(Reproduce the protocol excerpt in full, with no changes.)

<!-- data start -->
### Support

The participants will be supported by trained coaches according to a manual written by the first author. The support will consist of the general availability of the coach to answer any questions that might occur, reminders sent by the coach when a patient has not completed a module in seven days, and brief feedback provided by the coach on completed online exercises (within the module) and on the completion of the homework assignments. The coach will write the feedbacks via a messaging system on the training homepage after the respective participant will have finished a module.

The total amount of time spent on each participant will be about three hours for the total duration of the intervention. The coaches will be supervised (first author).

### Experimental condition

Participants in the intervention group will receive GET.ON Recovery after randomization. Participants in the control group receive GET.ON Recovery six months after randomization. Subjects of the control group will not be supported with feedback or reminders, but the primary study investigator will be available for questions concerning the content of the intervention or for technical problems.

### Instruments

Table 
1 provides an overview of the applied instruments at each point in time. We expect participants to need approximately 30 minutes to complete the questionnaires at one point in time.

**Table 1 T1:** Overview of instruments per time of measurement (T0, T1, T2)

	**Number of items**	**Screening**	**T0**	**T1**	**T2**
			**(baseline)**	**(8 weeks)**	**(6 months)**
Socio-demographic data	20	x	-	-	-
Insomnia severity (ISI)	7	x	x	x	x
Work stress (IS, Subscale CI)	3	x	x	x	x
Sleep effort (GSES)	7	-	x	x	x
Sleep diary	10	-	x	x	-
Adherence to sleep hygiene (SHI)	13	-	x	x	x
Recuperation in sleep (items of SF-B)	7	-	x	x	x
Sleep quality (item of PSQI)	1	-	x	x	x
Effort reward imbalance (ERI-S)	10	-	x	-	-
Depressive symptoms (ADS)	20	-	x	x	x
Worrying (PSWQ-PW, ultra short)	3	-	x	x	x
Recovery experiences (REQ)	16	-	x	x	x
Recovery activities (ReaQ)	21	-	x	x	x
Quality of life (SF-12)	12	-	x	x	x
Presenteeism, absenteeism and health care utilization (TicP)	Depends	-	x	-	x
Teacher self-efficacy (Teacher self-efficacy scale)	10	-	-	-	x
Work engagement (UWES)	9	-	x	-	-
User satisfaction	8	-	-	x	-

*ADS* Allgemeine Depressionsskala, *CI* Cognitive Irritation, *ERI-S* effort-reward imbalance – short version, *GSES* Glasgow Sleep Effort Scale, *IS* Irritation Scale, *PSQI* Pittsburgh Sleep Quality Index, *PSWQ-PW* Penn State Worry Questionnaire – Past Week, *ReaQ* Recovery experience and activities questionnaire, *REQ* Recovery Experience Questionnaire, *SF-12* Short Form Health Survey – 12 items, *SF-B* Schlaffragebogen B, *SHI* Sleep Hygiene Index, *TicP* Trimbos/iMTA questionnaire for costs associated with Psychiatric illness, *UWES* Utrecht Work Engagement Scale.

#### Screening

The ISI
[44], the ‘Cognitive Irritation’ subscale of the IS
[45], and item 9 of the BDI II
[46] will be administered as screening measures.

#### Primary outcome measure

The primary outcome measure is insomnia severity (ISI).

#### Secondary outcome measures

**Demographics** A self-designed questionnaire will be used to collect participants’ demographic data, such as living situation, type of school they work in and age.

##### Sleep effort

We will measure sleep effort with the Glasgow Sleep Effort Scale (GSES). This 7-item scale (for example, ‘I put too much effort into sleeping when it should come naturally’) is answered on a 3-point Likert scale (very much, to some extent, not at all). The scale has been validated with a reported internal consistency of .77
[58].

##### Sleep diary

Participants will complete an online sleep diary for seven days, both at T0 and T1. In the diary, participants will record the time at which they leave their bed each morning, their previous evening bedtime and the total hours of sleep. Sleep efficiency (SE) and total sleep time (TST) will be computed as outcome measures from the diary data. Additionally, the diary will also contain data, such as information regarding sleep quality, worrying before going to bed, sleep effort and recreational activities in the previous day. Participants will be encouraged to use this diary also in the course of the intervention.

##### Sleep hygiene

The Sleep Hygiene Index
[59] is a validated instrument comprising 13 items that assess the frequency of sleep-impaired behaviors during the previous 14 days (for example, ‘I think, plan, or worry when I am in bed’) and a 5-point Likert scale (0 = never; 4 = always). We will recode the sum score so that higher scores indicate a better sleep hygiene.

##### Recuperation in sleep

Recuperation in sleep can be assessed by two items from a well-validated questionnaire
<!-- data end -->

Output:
### Support

The participants will be supported by trained coaches according to a manual written by the first author. The support will consist of the general availability of the coach to answer any questions that might occur, reminders sent by the coach when a patient has not completed a module in seven days, and brief feedback provided by the coach on completed online exercises (within the module) and on the completion of the homework assignments. The coach will write the feedbacks via a messaging system on the training homepage after the respective participant will have finished a module.

The total amount of time spent on each participant will be about three hours for the total duration of the intervention. The coaches will be supervised (first author).

### Experimental condition

Participants in the intervention group will receive GET.ON Recovery after randomization. Participants in the control group receive GET.ON Recovery six months after randomization. Subjects of the control group will not be supported with feedback or reminders, but the primary study investigator will be available for questions concerning the content of the intervention or for technical problems.

### Instruments

Table 
1 provides an overview of the applied instruments at each point in time. We expect participants to need approximately 30 minutes to complete the questionnaires at one point in time.

**Table 1 T1:** Overview of instruments per time of measurement (T0, T1, T2)

	**Number of items**	**Screening**	**T0**	**T1**	**T2**
			**(baseline)**	**(8 weeks)**	**(6 months)**
Socio-demographic data	20	x	-	-	-
Insomnia severity (ISI)	7	x	x	x	x
Work stress (IS, Subscale CI)	3	x	x	x	x
Sleep effort (GSES)	7	-	x	x	x
Sleep diary	10	-	x	x	-
Adherence to sleep hygiene (SHI)	13	-	x	x	x
Recuperation in sleep (items of SF-B)	7	-	x	x	x
Sleep quality (item of PSQI)	1	-	x	x	x
Effort reward imbalance (ERI-S)	10	-	x	-	-
Depressive symptoms (ADS)	20	-	x	x	x
Worrying (PSWQ-PW, ultra short)	3	-	x	x	x
Recovery experiences (REQ)	16	-	x	x	x
Recovery activities (ReaQ)	21	-	x	x	x
Quality of life (SF-12)	12	-	x	x	x
Presenteeism, absenteeism and health care utilization (TicP)	Depends	-	x	-	x
Teacher self-efficacy (Teacher self-efficacy scale)	10	-	-	-	x
Work engagement (UWES)	9	-	x	-	-
User satisfaction	8	-	-	x	-

*ADS* Allgemeine Depressionsskala, *CI* Cognitive Irritation, *ERI-S* effort-reward imbalance – short version, *GSES* Glasgow Sleep Effort Scale, *IS* Irritation Scale, *PSQI* Pittsburgh Sleep Quality Index, *PSWQ-PW* Penn State Worry Questionnaire – Past Week, *ReaQ* Recovery experience and activities questionnaire, *REQ* Recovery Experience Questionnaire, *SF-12* Short Form Health Survey – 12 items, *SF-B* Schlaffragebogen B, *SHI* Sleep Hygiene Index, *TicP* Trimbos/iMTA questionnaire for costs associated with Psychiatric illness, *UWES* Utrecht Work Engagement Scale.

#### Screening

The ISI
[44], the ‘Cognitive Irritation’ subscale of the IS
[45], and item 9 of the BDI II
[46] will be administered as screening measures.

#### Primary outcome measure

The primary outcome measure is insomnia severity (ISI).

#### Secondary outcome measures

**Demographics** A self-designed questionnaire will be used to collect participants’ demographic data, such as living situation, type of school they work in and age.

##### Sleep effort

We will measure sleep effort with the Glasgow Sleep Effort Scale (GSES). This 7-item scale (for example, ‘I put too much effort into sleeping when it should come naturally’) is answered on a 3-point Likert scale (very much, to some extent, not at all). The scale has been validated with a reported internal consistency of .77
[58].

##### Sleep diary

Participants will complete an online sleep diary for seven days, both at T0 and T1. In the diary, participants will record the time at which they leave their bed each morning, their previous evening bedtime and the total hours of sleep. Sleep efficiency (SE) and total sleep time (TST) will be computed as outcome measures from the diary data. Additionally, the diary will also contain data, such as information regarding sleep quality, worrying before going to bed, sleep effort and recreational activities in the previous day. Participants will be encouraged to use this diary also in the course of the intervention.

##### Sleep hygiene

The Sleep Hygiene Index
[59] is a validated instrument comprising 13 items that assess the frequency of sleep-impaired behaviors during the previous 14 days (for example, ‘I think, plan, or worry when I am in bed’) and a 5-point Likert scale (0 = never; 4 = always). We will recode the sum score so that higher scores indicate a better sleep hygiene.

##### Recuperation in sleep

Recuperation in sleep can be assessed by two items from a well-validated questionnaire